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UMass Scientist Recognized as 2010 Cottrell Scholar for Nanotechnology Research

Published on December 29, 2010 at 4:00 AM

Jennifer L. Ross, a physicist at the University of Massachusetts Amherst, has been named a 2010 Cottrell Scholar, one of the most prestigious fellowships for early career faculty in the sciences.

Given by the Research Corporation for Science Advancement ( RCSA ) in Arizona, the awards recognize leaders in integrating science teaching and research at leading U.S. research universities. They also represent admission to an exclusive group of scholars--now about 240 in total--who have been singled out for leadership in combining teaching and research: a pressing priority for a nation that seeks to perpetuate its history of scientific preeminence in the face of ever-increasing global competition.

Ross was chosen on the basis of her peer-reviewed research proposal, "Studies of Microtubule Intracellular Highways: Building Bridges between Physics and Biology." According to RCSA, this year’s selection was very competitive, with only 12 percent of proposals receiving funding.

The honor carries an award of $75,000 to support her research and teaching. Ross and the other 10 Cottrell Scholars will be publicly recognized in the journal Science.

Ross’ Cottrell project involves research on single molecule imaging of microtubule motor proteins.

"These nano-scale proteins shuttle materials and organelles throughout all your body’s cells," says Ross. "These active motility processes are most important in very long cells--like nerve cells--where goods and materials made or recycled in the cell body need to be transported a long way ( up to 1 meter in nerves connecting your toes to your spine ) to be used at the end of the axon. Defects in transport are related to neuromuscular diseases, such as amyotrophic lateral sclerosis or Lou Gehrig’s disease. We are interested in dissecting how nano-scale traffic jams could stop transport inside cells. We study these motors one at a time using fluorescence microscopy that can see single proteins."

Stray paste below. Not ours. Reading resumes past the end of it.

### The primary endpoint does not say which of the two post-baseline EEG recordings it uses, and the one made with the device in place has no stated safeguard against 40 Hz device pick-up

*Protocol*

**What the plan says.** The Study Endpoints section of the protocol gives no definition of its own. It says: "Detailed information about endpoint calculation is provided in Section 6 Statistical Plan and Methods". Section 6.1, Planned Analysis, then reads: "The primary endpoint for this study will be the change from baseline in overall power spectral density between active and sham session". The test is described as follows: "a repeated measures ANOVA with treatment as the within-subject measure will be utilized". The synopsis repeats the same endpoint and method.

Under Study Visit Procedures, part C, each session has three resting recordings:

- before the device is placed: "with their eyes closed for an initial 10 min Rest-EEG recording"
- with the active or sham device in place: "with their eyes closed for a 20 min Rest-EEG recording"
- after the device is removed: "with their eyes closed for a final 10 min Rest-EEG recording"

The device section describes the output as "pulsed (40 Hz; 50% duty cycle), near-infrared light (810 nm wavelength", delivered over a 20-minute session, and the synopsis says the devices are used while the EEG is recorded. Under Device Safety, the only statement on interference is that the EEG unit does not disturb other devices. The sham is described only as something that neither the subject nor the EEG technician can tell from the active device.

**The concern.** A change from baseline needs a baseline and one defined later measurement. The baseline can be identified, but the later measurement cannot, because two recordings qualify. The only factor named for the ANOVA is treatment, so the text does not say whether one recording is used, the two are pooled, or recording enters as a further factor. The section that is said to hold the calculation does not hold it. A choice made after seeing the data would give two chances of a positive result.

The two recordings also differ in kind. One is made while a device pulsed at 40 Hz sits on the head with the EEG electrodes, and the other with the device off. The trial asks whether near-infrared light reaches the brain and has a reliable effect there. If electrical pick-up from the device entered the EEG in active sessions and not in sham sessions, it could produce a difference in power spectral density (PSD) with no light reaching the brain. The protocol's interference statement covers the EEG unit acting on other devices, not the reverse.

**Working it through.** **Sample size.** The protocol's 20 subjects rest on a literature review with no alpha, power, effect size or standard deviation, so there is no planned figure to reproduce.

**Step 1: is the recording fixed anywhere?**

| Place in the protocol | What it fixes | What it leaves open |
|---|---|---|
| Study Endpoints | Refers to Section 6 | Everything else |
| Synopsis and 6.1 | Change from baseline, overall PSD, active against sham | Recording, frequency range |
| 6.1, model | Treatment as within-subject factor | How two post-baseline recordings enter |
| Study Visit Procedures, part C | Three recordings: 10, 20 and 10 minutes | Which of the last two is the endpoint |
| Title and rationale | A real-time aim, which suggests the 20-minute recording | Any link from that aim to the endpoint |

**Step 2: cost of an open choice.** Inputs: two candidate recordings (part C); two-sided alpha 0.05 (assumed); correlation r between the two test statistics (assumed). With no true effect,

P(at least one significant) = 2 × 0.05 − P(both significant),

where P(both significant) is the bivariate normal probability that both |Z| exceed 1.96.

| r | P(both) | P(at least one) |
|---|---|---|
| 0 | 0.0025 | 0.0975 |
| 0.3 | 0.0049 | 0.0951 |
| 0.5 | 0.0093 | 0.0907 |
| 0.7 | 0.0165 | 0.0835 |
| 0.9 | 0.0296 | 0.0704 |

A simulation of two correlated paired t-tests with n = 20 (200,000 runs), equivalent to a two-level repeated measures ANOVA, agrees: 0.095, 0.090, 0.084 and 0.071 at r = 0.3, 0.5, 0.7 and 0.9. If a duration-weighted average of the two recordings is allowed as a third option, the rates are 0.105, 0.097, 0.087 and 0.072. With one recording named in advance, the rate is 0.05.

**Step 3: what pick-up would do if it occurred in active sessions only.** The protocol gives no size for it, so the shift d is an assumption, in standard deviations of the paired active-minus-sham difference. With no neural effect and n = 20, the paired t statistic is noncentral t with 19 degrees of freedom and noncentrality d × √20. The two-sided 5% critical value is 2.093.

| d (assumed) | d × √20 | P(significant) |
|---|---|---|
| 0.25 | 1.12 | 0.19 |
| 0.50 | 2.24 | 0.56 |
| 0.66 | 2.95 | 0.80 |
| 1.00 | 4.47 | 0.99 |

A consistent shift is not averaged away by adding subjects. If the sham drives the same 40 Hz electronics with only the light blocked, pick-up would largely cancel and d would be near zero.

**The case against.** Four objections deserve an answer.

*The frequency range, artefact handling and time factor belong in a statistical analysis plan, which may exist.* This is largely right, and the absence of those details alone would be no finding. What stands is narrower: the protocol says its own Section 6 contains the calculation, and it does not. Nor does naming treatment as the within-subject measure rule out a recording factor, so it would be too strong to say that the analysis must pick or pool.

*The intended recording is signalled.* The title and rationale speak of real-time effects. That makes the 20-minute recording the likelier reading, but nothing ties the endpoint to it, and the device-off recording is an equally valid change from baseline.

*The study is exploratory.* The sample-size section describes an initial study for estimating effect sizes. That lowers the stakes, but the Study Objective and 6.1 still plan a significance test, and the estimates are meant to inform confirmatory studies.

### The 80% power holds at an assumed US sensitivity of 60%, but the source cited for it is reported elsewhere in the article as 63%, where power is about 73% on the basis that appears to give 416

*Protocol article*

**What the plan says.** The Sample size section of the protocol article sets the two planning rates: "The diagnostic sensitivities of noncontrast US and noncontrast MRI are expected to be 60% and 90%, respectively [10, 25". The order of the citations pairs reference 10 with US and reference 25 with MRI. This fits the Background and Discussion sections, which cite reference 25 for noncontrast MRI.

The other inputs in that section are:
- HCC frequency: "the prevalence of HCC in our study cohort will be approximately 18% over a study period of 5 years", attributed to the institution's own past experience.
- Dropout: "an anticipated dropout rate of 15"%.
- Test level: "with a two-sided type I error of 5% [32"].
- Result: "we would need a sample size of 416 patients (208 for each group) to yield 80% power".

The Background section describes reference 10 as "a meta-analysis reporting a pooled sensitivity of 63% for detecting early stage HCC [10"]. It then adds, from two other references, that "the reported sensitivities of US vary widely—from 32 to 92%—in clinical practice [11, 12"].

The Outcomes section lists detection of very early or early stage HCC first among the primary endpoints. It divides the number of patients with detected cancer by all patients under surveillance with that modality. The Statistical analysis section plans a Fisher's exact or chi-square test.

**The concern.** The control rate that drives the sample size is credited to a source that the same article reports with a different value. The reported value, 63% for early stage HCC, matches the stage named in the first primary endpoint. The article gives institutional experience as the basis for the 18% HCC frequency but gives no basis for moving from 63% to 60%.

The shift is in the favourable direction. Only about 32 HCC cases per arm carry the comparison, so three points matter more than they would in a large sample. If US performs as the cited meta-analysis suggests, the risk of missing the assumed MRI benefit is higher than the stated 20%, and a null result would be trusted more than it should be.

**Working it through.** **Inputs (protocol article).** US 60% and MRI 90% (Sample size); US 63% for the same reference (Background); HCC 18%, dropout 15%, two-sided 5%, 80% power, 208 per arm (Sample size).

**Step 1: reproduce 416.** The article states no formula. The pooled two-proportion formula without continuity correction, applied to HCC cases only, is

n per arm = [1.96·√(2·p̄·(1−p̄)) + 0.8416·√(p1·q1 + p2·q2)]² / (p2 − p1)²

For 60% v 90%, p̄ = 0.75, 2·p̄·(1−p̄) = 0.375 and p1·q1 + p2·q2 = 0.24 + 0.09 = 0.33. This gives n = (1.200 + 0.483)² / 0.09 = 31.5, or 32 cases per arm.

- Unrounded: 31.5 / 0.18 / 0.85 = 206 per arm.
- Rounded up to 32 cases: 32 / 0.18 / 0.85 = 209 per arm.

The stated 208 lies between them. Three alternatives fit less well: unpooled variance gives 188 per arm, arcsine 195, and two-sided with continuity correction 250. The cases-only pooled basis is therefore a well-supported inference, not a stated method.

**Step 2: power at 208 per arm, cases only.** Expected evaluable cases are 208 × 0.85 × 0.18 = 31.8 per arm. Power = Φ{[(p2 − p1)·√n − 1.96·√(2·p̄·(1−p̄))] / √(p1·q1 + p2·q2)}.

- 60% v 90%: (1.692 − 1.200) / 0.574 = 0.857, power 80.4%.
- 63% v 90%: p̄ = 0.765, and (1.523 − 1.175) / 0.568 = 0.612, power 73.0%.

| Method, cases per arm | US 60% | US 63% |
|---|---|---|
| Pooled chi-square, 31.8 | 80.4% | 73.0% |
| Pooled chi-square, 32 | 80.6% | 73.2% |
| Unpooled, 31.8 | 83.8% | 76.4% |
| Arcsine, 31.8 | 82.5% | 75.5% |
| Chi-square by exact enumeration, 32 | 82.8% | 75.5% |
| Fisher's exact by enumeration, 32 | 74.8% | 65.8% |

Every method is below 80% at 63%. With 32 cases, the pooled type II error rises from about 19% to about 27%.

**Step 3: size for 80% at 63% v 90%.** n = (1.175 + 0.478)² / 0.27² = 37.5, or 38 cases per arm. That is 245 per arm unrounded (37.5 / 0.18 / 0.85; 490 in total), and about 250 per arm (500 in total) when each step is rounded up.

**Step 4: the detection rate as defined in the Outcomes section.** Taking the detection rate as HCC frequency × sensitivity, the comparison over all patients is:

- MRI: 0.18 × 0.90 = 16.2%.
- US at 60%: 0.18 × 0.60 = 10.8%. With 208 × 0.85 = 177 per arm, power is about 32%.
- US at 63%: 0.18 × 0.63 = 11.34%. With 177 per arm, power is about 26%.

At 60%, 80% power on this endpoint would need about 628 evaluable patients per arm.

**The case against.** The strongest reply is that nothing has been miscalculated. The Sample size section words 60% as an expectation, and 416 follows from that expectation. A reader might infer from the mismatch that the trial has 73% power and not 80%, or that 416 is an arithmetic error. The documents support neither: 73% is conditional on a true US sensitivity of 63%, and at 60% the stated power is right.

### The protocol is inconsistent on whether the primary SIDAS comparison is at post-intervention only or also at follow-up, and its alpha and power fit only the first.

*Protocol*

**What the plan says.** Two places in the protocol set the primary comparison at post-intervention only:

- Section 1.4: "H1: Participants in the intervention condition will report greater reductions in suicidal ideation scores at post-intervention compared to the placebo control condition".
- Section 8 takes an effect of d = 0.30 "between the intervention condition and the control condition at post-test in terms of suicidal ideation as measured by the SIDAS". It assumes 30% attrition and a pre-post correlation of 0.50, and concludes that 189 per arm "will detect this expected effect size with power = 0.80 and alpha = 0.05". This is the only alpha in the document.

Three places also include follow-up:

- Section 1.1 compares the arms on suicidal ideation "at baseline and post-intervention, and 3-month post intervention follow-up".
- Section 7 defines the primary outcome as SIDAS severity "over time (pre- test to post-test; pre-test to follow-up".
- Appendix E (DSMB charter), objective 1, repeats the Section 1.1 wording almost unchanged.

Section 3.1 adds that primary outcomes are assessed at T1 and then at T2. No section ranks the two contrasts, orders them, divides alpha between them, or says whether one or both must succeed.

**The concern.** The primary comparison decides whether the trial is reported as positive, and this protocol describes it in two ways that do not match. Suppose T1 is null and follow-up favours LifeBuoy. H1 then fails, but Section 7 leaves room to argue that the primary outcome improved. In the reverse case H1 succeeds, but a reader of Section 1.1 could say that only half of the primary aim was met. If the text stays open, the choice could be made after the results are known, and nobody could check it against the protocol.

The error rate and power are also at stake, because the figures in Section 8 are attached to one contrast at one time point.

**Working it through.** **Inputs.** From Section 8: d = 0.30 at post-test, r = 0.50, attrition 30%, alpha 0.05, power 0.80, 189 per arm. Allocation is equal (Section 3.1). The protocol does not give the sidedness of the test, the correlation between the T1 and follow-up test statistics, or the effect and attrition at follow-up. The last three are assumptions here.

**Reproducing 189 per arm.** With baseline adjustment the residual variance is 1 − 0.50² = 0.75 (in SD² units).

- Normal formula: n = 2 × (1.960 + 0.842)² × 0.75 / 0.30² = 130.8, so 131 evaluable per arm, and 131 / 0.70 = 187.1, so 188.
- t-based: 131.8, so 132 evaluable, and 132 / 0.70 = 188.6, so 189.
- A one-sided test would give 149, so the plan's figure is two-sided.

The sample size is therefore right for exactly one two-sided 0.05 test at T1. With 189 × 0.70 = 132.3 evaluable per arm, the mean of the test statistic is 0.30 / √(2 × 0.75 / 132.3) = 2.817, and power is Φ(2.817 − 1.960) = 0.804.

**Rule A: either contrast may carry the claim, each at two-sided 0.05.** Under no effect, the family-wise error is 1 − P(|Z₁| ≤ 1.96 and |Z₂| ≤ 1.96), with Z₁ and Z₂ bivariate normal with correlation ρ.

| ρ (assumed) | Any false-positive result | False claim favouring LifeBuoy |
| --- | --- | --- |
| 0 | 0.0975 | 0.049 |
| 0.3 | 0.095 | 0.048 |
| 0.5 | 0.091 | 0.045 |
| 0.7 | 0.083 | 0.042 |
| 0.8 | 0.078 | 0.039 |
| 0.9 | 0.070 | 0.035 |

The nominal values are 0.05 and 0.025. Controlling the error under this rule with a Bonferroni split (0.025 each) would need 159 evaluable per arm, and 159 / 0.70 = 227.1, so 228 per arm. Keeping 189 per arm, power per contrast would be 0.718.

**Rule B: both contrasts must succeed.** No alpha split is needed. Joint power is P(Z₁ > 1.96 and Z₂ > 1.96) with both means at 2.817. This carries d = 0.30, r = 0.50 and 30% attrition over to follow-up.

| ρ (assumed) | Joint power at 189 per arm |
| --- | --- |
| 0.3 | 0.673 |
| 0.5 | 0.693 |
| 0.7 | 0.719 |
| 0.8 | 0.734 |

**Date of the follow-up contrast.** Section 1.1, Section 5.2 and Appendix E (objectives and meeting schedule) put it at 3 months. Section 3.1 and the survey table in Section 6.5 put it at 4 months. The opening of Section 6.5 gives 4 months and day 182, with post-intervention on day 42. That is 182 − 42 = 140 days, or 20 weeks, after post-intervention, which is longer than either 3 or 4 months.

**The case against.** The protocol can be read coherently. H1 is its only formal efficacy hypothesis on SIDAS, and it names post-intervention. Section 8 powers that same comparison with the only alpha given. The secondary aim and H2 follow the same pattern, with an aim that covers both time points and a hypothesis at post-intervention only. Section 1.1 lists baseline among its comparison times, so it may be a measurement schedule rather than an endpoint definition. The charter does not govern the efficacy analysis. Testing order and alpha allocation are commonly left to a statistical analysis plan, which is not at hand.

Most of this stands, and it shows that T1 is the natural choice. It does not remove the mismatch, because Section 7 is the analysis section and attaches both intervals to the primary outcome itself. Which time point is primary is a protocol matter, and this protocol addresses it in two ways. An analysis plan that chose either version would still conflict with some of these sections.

Along with providing funding for her research, the Cottrell Award will support an interdisciplinary optics course created by Ross.

"Optics is a unifying field of physics that affects biologists, engineers and chemists," she says. "My course is designed to give students a basic understanding of optics design and construction principles, so that they can take these skills to their own research. The course has an extensive laboratory section where groups of students design and build an optics microscope out of component optics pieces. The Cottrell Award will enable me to purchase two more experimental set-ups so that more students can take the class."

Ross joined the UMass Amherst faculty in 2007.

Source: http://www.umass.edu/

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